Translation: ASEAN must hang together or ASEAN members will hang separately. That's actually very scary.
Mr Lee said ASEAN must also work together to tackle transboundary haze pollution arising from fires due to the burning of land. He urged ASEAN member states to operationalise a Haze Monitoring System for the region quickly. Mr Lee said Singapore looked forward to full ratification of the ASEAN Agreement on Trans-Boundary Haze Pollution soon.
Translation: Tolong lah, Indonesia. Can sign, please?
He said: "The mechanism has been set up, with the software, the system is there. What we need is to be able to get the maps and the... land title information from the countries where the burning is a problem, so that we can actually use this system. And that depends on cooperation from the countries involved, including Indonesia and Malaysia. So the ball is in their court now."
Translation: Don't forget... Malaysia also generates plantation-burning smog [I don't call it haze].
On ASEAN's goal to be a single market by 2015, Mr Lee said political will is needed so that necessary reforms can be made to liberalise the region's economies. He said the grouping has made encouraging progress towards an ASEAN Economic Community. He said more than 70 per cent of the targets have been achieved, and urged officials to redouble their efforts so that the outstanding issues can be resolved.
Translation: Ready or not, ASEAN will call itself an economic community in 2015 (that's next year!). Remember the AFTA? "Agree First, Talk Afterwards".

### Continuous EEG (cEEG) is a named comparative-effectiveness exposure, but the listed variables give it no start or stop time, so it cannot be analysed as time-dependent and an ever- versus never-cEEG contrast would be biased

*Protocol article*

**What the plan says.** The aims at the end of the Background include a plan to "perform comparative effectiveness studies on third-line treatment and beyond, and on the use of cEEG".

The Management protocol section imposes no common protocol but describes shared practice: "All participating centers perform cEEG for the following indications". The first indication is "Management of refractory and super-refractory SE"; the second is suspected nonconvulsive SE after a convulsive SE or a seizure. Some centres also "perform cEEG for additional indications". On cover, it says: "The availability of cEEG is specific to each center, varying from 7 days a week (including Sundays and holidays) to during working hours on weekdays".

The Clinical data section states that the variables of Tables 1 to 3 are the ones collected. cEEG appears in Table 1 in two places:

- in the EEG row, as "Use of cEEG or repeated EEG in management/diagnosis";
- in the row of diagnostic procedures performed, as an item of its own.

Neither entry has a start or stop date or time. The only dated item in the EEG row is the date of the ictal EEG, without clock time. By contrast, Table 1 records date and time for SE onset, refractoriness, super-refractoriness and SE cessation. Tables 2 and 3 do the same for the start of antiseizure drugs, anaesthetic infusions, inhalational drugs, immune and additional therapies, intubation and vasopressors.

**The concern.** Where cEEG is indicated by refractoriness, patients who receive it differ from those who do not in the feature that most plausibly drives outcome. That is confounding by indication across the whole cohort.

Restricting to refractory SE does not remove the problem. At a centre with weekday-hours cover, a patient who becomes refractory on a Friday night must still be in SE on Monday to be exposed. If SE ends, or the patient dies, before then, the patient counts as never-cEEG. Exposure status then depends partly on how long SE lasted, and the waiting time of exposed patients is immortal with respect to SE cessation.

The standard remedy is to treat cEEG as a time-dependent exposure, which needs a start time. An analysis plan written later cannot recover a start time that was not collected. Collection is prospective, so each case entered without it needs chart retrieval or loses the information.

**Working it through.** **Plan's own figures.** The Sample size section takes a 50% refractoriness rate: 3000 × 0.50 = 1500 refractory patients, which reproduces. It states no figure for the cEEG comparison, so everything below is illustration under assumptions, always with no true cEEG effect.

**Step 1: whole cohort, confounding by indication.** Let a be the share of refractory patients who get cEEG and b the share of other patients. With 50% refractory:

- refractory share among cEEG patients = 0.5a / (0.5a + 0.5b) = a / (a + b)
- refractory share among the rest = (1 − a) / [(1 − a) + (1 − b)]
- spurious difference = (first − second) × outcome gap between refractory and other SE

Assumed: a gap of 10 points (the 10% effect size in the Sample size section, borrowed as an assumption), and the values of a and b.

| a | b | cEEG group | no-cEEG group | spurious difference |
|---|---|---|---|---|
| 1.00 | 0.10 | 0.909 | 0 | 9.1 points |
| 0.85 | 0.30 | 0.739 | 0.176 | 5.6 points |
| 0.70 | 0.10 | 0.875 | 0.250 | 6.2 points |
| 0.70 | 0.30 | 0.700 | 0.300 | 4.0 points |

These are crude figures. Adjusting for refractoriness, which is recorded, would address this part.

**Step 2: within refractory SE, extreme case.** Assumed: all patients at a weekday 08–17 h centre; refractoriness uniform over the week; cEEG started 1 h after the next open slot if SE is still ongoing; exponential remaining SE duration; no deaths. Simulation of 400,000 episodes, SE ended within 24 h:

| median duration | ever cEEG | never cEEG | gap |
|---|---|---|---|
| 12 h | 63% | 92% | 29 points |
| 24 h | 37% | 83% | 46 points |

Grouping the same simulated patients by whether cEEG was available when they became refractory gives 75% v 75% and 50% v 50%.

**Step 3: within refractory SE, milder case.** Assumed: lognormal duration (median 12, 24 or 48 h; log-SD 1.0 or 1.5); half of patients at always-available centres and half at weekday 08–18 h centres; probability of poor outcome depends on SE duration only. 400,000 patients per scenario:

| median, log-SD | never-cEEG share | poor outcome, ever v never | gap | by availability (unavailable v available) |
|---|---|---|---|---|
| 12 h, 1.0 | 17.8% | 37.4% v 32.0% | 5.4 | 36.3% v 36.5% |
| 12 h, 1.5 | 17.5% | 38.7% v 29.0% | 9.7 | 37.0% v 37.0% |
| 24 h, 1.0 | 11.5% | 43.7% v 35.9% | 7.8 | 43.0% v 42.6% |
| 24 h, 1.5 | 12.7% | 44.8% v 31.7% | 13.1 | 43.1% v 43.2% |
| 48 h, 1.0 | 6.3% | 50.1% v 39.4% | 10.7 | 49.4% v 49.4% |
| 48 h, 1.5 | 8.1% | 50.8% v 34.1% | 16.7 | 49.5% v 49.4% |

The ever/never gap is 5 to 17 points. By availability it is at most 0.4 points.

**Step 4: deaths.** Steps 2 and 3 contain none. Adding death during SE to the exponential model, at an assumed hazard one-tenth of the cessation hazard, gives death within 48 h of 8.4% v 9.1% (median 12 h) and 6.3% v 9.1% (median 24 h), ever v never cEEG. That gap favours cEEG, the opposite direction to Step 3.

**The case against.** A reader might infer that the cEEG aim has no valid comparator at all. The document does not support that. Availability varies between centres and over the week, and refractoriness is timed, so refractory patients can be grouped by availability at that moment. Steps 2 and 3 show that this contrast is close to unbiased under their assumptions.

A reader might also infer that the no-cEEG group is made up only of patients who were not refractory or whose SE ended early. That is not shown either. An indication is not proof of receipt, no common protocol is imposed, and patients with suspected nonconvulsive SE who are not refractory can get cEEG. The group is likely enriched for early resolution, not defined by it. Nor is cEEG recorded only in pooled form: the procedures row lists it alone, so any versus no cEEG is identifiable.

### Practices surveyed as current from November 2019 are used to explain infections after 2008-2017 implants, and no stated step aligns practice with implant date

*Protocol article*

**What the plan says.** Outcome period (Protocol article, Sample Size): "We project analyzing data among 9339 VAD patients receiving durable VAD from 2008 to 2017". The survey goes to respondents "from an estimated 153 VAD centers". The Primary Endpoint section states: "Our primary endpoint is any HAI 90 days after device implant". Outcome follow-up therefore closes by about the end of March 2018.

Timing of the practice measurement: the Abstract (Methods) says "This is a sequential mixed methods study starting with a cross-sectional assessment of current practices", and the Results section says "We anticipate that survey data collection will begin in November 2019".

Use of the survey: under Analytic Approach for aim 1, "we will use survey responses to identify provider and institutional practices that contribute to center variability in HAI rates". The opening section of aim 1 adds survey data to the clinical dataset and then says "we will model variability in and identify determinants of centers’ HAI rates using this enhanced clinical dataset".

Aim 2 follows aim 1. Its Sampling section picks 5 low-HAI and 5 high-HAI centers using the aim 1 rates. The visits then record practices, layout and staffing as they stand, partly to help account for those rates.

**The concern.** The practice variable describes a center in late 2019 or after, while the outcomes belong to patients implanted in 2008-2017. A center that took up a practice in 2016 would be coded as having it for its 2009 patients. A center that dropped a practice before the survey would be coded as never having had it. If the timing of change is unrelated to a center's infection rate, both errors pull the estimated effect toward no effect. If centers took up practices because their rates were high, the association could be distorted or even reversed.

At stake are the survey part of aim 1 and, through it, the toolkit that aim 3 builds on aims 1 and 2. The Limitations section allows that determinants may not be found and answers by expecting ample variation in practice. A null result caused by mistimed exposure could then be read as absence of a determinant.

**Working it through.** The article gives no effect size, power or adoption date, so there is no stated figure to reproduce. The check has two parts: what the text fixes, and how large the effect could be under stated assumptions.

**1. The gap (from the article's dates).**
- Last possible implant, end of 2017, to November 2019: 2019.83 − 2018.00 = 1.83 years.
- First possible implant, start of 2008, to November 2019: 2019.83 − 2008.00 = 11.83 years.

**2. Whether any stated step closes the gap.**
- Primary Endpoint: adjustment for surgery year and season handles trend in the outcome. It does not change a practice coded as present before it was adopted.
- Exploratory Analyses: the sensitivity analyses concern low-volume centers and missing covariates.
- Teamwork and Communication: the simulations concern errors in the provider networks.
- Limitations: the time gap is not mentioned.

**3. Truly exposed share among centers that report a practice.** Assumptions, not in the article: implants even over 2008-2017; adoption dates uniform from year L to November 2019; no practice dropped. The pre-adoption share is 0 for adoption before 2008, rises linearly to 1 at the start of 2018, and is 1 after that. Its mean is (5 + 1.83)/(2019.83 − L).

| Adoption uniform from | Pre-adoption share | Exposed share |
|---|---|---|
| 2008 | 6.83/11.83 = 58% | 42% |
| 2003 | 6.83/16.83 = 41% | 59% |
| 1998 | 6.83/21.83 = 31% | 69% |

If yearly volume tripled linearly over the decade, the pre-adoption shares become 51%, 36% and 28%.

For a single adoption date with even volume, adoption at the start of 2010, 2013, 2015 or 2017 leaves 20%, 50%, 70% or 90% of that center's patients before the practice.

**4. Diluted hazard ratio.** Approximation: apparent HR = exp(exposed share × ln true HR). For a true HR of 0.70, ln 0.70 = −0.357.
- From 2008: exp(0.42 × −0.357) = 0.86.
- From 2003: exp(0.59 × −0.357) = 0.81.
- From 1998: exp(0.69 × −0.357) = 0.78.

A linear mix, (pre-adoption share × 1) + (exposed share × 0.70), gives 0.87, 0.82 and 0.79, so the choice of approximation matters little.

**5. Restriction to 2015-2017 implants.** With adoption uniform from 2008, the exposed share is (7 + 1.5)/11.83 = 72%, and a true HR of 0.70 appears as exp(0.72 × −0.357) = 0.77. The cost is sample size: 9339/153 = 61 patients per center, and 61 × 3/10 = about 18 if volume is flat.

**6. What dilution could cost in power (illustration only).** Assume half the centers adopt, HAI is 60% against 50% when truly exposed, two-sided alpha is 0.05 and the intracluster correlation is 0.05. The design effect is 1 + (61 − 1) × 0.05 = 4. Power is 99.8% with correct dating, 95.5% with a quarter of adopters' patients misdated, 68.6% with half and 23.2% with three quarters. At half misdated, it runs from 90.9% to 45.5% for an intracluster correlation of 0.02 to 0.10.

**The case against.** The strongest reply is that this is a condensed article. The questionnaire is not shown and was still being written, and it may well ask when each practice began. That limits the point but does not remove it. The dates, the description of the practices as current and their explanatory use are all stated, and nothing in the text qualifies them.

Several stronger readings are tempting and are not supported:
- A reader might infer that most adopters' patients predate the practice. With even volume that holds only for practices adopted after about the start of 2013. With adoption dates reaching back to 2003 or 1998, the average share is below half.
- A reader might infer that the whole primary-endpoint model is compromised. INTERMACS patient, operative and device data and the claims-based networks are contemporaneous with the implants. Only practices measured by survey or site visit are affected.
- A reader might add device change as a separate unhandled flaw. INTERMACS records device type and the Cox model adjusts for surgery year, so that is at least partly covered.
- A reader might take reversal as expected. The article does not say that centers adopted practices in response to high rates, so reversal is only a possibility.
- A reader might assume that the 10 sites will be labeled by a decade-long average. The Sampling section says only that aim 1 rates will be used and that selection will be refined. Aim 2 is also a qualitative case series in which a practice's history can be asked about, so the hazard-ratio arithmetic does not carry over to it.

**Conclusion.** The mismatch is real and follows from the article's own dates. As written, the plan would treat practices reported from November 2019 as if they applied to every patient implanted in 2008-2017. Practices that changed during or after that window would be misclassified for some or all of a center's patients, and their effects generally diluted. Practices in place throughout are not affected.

Mr Lee acknowledged that remaining issues to be agreed upon -- such as trade in services and eliminating non-tariff barriers -- are difficult and sensitive. These, however, offered the most benefits to people and businesses. As such, ASEAN leaders must find the political will to tackle these issues and make the necessary reforms to further liberalise their economies.
Translation: The more things change, the more things stay the same. Look at AFTA.
Mr Lee also said there is a need to promote awareness among businesses -- especially small and medium enterprises (SMEs) -- about the ASEAN Economic Community, so they can take full advantage of these programmes. One way of creating awareness among businessmen would be to fully implement an ASEAN open skies agreement before 2015.
Translation: Singapore badly wants this open skies agreement.
PM Lee also met Myanmar President Thein Sein and expressed hope that the country can consider issuing licences to Singapore banks as it develops its financial sector.
Translation: Our business model is better. Nothing under the table -- but it's ultimately better for you. Your risk assessment will go up! But you have to bite the bullet.
He congratulated President Thein Sein on Myanmar's successful hosting of its first ASEAN Summit. The summit is also Indonesian President Susilo Bambang Yudhoyono's last, as he steps down as the leader of his country. Mr Lee thanked the outgoing President, saying he has led Indonesia ably, growing its economy and enhancing its contributions to the world. Mr Lee said ASEAN has benefited from a stable and growing Indonesia.
Translation: Always end an ASEAN speech on a positive note.
I used the expression "boiler plate". What do I mean? Here's a definition: